- Research article
- Open Access
Goals of care conversation teaching in residency – a cross-sectional survey of postgraduate program directors
BMC Medical Education volume 17, Article number: 6 (2017)
Residents are commonly involved in establishing goals of care for hospitalized patients. While education can improve the quality of these conversations, whether and how postgraduate training programs integrate such teaching into their curricula is not well established. The objective of this study was to characterize perceptions of current teaching and assessment of goals of care conversations, and program director interest in associated curricular integration.
An electronic survey was sent to all postgraduate program directors at the University of Calgary. Quantitative data was analyzed using descriptive statistics and qualitative comments were analyzed using thematic analysis.
The survey response rate was 34% (22/64). Formal goals of care conversation teaching is incorporated into 63% of responding programs, and most commonly involves lectures. Informal teaching occurs in 86% of programs, involving discussion, direct observation and role modeling in the clinical setting. Seventy-three percent of programs assess goals of care conversation skills, mostly in the clinical setting through feedback. Program directors believe that over two-thirds of clinical faculty are prepared to teach goals of care conversations, and are interested in resources to teach and assess goals of care conversations. Themes that emerged include 1) general perceptions, 2) need for teaching, 3) ideas for teaching, and 4) assessment of goals of care conversations.
The majority of residency training programs at the University of Calgary incorporate some goals of care conversation teaching and assessment into their curricula. Program directors are interested in resources to improve teaching and assessment of goals of care conversations.
Residents are often involved in establishing goals of care with their patients, however, they may struggle with the complexity of the communication involved . Goals of care conversations involve exploring and integrating a person’s illness experience, values and preferences with information about their medical condition to arrive at a decision that guides medical care . The conversation should follow principles of informed consent, respect the patient or surrogate’s preference for decision-making, and include a medical recommendation integrating the current clinical situation with the patient’s values and wishes. The discussion and decision are translated into a plan of care and documented in the medical record . Establishing goals of care has been cited as a core competency within both the CanMEDS and ACGME frameworks [3, 4]. Educational interventions involving seminars, group discussion, simulated practice and feedback have been shown to improve trainee skills and confidence in goals of care conversations [5–7].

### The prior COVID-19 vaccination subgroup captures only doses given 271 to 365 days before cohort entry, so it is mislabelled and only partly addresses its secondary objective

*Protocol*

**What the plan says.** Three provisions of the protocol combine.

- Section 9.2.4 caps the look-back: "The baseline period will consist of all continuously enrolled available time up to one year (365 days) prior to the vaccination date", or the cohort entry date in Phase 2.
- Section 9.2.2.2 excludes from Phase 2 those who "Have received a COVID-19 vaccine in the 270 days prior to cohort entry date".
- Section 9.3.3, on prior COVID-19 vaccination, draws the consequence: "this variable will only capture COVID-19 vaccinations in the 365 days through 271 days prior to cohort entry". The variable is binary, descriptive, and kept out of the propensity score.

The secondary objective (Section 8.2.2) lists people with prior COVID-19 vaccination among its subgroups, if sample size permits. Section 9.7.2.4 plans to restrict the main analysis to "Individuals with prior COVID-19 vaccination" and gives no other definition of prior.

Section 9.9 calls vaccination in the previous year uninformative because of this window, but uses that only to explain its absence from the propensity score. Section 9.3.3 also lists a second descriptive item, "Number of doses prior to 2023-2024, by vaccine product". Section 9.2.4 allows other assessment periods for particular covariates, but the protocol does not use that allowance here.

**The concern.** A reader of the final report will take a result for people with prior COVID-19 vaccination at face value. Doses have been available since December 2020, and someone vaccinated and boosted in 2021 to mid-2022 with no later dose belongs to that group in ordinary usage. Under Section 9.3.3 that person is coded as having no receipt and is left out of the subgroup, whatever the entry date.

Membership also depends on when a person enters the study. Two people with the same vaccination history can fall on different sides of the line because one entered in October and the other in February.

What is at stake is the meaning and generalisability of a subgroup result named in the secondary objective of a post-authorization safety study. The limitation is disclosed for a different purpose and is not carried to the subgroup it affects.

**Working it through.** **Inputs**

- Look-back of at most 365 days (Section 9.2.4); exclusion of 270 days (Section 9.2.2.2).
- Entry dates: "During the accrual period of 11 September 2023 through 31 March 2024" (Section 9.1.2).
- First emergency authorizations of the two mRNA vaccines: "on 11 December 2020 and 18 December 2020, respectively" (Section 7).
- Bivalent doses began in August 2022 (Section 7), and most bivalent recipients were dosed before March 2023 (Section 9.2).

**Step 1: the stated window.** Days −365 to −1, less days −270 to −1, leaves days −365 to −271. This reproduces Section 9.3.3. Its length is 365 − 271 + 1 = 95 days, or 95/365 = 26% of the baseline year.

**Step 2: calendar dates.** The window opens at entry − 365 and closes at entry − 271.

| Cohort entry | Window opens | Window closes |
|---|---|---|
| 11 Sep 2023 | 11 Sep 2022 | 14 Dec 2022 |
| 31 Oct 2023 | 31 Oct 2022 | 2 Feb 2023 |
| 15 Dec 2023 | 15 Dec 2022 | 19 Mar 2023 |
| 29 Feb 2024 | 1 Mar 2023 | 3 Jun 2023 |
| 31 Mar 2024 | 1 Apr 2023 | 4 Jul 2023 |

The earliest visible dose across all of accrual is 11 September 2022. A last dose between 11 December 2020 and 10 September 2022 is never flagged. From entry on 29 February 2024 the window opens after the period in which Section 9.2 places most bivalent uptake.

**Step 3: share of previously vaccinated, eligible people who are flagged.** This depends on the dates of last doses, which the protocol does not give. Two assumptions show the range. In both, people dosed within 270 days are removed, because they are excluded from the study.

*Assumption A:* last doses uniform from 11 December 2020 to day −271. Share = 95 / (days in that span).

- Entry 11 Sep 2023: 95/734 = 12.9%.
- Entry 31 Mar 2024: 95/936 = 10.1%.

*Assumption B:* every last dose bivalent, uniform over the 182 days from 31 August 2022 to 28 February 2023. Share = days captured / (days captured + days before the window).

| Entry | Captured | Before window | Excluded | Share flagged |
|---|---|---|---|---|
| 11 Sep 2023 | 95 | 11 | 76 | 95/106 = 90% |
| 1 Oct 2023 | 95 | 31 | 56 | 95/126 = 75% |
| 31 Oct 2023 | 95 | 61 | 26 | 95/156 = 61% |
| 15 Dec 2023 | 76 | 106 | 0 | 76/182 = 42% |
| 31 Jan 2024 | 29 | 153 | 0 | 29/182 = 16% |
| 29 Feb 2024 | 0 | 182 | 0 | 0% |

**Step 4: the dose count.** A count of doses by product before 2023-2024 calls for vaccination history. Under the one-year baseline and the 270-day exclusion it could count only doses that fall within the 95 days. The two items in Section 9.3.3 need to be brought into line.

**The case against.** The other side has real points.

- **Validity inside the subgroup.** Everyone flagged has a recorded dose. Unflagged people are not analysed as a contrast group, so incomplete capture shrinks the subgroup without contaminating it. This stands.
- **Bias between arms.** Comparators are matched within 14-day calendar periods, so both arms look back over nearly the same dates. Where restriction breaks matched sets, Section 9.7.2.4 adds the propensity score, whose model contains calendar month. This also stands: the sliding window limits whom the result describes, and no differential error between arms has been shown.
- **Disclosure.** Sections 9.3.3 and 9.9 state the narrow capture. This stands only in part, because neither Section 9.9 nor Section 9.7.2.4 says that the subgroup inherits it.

When goals of care are either not discussed, or not addressed appropriately, the misunderstandings and intensity of care that exceeds that desired by the patient or is medically unwarranted has many consequences. For example, while resource overutilization is often cited,  perhaps of greater importance are the reduction in quality of life, the immediate and long-term psychological impact on patients and their families,  and the moral distress experienced by the healthcare team .
The provincial health service (Alberta Health Services) has a policy and procedure encouraging advance care planning and providing a medical order framework of “Goals of Care Designations” . Despite this, many trainees at the University of Calgary, Alberta, Canada struggle with goals of care conversations. Recognizing the importance of these conversations and need for effective education, we were curious about factors contributing to trainee discomfort. As a first step in developing an institutional approach to integrating goals of conversation teaching into postgraduate medical education, we were interested in whether and how this topic was currently being addressed. The objective of this study was to describe goals of care conversation teaching and evaluation implemented by postgraduate training programs at the University of Calgary and to assess program directors’ interest in integrating new resources into existing curricula.
An electronic survey based on a review of the literature was developed by the primary investigator (AR) and reviewed by two palliative care physicians, one of whom is also a physician consultant for advance care planning and goals of care designations (JS), contributing content validity; minor changes to wording were made as a result. The survey asked about formal and informal approaches to teaching and assessment of goals of care conversations, and program directors’ interest in future implementation of teaching and assessment of these conversations (Additional file 1). Formal teaching refers to strategies planned for in advance and delivered in the classroom setting; informal teaching refers to teaching that occurred in the clinical setting.
E-mail invitations to participate in the survey were sent to all postgraduate program directors (n = 64) at the University of Calgary from September 2014 to January 2015. The initial invitation and two reminders were sent to all program directors as a group; a final reminder was sent individually to program directors who had not yet responded.
Survey results were collated and quantitative data analyzed using Excel to compute descriptive statistics. Qualitative free-text responses were subjected to thematic analysis . One of the investigators (AR) inductively developed a preliminary coding framework through multiple readings of free-text responses; the codes were applied to the data and organized into themes and subthemes.